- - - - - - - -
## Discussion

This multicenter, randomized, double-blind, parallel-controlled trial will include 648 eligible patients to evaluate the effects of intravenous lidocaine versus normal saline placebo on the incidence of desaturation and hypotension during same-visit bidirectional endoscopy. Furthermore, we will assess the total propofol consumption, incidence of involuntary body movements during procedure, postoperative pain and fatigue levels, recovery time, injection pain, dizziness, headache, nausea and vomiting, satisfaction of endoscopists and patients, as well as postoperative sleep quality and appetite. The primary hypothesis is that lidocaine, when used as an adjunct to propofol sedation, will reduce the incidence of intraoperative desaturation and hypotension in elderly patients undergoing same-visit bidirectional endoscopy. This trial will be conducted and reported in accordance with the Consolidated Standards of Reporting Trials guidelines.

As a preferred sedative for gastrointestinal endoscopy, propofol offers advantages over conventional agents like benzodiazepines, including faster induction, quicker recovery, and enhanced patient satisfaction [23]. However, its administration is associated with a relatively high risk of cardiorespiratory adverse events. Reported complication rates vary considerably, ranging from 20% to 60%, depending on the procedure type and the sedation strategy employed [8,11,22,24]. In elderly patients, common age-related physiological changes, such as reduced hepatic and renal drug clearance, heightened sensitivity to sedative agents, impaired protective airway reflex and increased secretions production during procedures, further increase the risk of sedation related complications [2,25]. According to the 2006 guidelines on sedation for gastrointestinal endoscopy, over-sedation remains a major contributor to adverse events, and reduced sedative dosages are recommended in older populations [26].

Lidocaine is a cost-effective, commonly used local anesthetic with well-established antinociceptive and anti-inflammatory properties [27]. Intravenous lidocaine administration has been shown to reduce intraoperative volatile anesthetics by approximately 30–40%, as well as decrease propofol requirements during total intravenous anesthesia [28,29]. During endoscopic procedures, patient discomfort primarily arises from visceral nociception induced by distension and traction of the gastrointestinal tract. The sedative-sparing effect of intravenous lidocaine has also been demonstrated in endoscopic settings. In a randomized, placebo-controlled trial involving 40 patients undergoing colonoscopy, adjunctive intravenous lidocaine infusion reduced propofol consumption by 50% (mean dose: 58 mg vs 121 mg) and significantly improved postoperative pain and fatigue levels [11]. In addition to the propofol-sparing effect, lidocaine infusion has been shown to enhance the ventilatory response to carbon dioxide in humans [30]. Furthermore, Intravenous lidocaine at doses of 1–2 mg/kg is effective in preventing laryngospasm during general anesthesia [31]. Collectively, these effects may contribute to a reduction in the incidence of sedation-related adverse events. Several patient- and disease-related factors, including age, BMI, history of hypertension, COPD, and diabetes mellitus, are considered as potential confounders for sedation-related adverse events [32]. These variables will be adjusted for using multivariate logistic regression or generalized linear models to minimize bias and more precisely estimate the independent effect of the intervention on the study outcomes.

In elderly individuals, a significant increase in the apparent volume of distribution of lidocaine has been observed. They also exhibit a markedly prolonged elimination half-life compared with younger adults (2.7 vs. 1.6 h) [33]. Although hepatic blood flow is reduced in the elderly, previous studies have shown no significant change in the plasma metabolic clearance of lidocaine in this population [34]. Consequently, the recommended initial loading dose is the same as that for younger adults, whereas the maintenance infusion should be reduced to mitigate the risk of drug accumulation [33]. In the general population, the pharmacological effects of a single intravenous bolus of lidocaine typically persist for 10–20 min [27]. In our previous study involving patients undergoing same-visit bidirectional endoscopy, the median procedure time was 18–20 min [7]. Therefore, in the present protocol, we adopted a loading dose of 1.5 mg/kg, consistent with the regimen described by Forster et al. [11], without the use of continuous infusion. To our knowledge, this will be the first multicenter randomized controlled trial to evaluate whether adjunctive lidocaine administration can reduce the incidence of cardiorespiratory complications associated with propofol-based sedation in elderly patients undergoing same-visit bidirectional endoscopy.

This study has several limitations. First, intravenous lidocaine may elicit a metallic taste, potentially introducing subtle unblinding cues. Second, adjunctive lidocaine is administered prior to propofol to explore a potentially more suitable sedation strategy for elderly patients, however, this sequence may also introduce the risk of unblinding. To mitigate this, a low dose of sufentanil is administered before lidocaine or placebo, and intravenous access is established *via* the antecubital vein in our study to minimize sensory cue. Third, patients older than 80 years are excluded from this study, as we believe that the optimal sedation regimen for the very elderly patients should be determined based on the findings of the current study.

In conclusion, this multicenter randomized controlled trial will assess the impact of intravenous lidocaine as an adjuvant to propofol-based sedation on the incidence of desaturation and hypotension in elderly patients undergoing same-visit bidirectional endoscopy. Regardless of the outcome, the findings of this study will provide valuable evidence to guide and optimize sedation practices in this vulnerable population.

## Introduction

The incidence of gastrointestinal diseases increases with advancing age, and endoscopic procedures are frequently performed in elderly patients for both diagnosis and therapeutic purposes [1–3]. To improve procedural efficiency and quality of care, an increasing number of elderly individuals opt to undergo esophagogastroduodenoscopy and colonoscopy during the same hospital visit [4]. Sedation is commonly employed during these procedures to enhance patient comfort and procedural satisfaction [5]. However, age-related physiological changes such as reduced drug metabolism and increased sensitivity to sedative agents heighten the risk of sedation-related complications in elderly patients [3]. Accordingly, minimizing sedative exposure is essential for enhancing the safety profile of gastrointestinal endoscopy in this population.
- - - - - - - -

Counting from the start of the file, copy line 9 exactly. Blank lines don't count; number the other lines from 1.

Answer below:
The incidence of gastrointestinal diseases increases with advancing age, and endoscopic procedures are frequently performed in elderly patients for both diagnosis and therapeutic purposes [1–3]. To improve procedural efficiency and quality of care, an increasing number of elderly individuals opt to undergo esophagogastroduodenoscopy and colonoscopy during the same hospital visit [4]. Sedation is commonly employed during these procedures to enhance patient comfort and procedural satisfaction [5]. However, age-related physiological changes such as reduced drug metabolism and increased sensitivity to sedative agents heighten the risk of sedation-related complications in elderly patients [3]. Accordingly, minimizing sedative exposure is essential for enhancing the safety profile of gastrointestinal endoscopy in this population.